I’d like to tell you about a time six years ago when a stranger knocked on my door — an incident that taught me a crucial lesson to remember for this election.
Even before the 2002 midterm elections, I was already tuned in to the 2004 presidential election. From the day Howard Dean first announced his candidacy for president in the summer of 2002 to the re-election of George Bush more than two years later, I excitedly followed every step of the campaign. However, looking back to the summer of 2002, I’m reminded of another campaign upon which my time and energy would have been better spent.
It’s impossible to know the exact day, but I remember it was late afternoon. I was frustrated by the knock on the door; it interrupted whatever it was I was doing. I recognized the man at the door — he was a stranger, but I had seen him on TV. He was one of the candidates running for the congressional seat in Michigan’s 11th district — a new, Republican-friendly district carved out by state lawmakers — which included my hometown of Canton.
David Hagerty smiled and told me he was running for Congress. Before he could say more, I accepted his flyer, mumbled something about giving it to my parents and slammed the door. The flyer went straight into the garbage.
Over the next two years, I obsessed over the campaigns of all the Democrats vying for the presidential nomination. Little did I know that I had already ignored the one race that I actually had the power to influence.
In the 2002 general election, Thaddeus McCotter was elected to Congress from my district. He beat Hagerty in the Republican primary before trouncing Democrat Kevin Kelley in November. Several years later, I realized what a tragedy that was.
McCotter is easily the most embarrassing thing to ever come out of my home district. Once called a “maverick conservative,” by 2006, McCotter couldn’t even be credited with having enough brain cells to string together a political philosophy. He was the worst of the Republican Party — a blind, aggressive supporter of Bush’s disastrous policies and a player in three of the biggest congressional scandals of our time (those involving Tom Delay, Bob Ney and Duke Cunningham).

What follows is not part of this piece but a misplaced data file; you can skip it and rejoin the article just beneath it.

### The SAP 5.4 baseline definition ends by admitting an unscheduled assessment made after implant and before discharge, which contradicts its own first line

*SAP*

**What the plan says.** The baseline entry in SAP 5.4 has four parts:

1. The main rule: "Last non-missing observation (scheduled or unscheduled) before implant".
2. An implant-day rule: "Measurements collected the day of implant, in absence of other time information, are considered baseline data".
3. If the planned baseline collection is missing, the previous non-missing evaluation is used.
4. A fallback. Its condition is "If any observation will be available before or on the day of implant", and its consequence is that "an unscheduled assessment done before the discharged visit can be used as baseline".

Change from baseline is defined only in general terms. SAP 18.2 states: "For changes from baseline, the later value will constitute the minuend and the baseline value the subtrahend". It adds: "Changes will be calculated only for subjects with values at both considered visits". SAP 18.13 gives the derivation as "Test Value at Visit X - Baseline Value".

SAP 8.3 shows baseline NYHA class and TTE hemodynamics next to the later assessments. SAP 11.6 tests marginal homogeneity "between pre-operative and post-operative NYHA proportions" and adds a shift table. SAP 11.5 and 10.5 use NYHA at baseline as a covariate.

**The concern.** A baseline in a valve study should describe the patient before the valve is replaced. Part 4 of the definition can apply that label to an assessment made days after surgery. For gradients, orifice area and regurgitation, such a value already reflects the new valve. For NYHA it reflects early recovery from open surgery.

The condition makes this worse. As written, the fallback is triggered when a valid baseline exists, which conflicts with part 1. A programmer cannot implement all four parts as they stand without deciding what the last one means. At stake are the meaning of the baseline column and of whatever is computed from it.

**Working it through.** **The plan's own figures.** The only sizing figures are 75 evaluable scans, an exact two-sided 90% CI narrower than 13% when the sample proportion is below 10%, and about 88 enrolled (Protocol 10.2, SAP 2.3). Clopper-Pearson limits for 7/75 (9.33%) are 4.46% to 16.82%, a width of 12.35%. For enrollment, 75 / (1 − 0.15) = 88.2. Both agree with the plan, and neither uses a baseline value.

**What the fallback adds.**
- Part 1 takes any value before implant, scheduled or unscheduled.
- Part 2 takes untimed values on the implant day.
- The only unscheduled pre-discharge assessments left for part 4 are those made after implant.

By this election cycle, McCotter has become more noxious than ever. This summer he took a few minutes on the House floor to sarcastically mock Democrats in a little presentation called “Speaking Democrat” (feel free to pull it up on YouTube). In it, McCotter delivered with astounding passive aggressiveness the most venomously partisan tirade I’ve ever heard (claiming when Democrats say “change,” they mean “the 1970s”; when they say “diplomacy,” they mean “magic”; “green collar jobs” means “unemployment”; etc.).
Though McCotter no longer has the decency to feel even a twinge of embarrassment for wasting time and effort on mindless, divisive partisan attacks, any Michigander who watches that charade will feel enough embarrassment for all 10 million of us. How can Thad be so recklessly partisan and idiotic? He must know what political scientists have always known: It’s very hard for congressional incumbents to be defeated.
I know all about that. A friend and I volunteered for McCotter’s opponent in 2004. Though the race ended up closer than 2002, McCotter was re-elected. Then in 2006, I wrote a column about my hopes for his defeat. With a Democratic tidal wave in order, some safe Republican seats would have to fall, and McCotter’s could have been among them. The election was closer than 2004, but still not close.
And now in 2008, with University alum Joe Larkin challenging Thad, I can once again lay out the ways in which McCotter may lose. I can say that the excitement around Barack Obama will be intense enough to garner many straight-ticket votes, which will sweep McCotter away. That could happen, but it’s a longshot.
And so I return to David Hagerty and 2002. That was when the evil of Thaddeus McCotter needed to be fought, because that was the only election in which he was vulnerable. Hagerty was a Republican too, and maybe I would have disliked his platform. But in all likelihood, he was the only electable alternative to the McCotter Menace in my conservative district. What a shame that I never gave him a chance.
And that’s a mistake no one should repeat. As excited as you might be for Obama or John McCain, please put some thought into your local races — the ones that can be turned by just a handful of votes.
Believe me, you don’t want a McCotter on your conscience.
Imran Syed was the Daily’s editorial page editor in 2007. He can be reached at firstname.lastname@example.org.